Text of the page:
Dear Mr. Berko: I've read a few books on investing in the stock market, but they seem filled with useless information, boring example stories and futile formulas.
I have $166,000 in stocks — some good and some bad — but what I need are some hard and fast rules to guide me so that I can be more sure of myself when I buy, sell or consider stock.
I need to know if what I'm doing is right or wrong and how I can improve. Can you recommend a book for me, or can you give me some personal tips from your experience?
M.M., Springfield, Ill.
1. Contrary to popular opinion, there are no good how-to books on the stock market.
2. Penny stocks are for fools and dreamers.
3. Most people lie about their losses, and they really lie about their profits.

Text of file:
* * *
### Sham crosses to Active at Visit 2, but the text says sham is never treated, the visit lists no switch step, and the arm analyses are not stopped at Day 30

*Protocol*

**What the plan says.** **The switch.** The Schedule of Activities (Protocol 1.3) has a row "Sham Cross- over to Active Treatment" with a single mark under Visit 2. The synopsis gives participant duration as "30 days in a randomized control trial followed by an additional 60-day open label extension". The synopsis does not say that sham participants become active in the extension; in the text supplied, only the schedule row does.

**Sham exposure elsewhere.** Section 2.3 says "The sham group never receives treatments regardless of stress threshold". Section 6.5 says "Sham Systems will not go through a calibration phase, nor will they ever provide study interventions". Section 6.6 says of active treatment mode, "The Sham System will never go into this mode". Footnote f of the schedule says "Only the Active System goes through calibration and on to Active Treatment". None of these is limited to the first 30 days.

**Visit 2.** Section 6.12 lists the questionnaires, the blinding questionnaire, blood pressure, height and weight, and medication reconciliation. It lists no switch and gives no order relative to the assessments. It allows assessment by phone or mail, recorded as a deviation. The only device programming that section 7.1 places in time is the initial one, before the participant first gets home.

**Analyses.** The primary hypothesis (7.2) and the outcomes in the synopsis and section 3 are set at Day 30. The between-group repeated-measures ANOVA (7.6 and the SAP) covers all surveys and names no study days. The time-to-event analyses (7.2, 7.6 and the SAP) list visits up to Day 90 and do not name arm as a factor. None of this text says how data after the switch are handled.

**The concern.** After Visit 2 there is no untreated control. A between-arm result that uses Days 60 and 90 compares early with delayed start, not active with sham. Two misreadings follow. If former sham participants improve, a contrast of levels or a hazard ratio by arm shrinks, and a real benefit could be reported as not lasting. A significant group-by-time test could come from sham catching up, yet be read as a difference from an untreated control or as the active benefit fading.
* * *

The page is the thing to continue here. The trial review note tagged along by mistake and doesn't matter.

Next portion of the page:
4. Join an investment club. They are excellent venues where you can learn about investing and meet like-minded people. Some investment clubs actually become big businesses.
5. Always be an investor and not a trader. Trading stocks is like betting on the ponies, and very few traders have enjoyed long-term success.
6. Learn and master the Rule of 72.
7. Almost every tout service (a service that deals in stock market advisory letters) lies through its teeth about its successes.
8. Most brokers will tell you the truth — but seldom the whole truth.
9. Overnight success in the stock market takes between four and seven years.
10. Losing money is a far less regrettable alternative than losing an opportunity.
11. Do not ascribe long-term consequences to short-term events.
12. Never try to hit home runs. Rather, build your portfolio with walks, singles and doubles.
13. Be mindful that a diversified portfolio is one of the most important ingredients to financial success.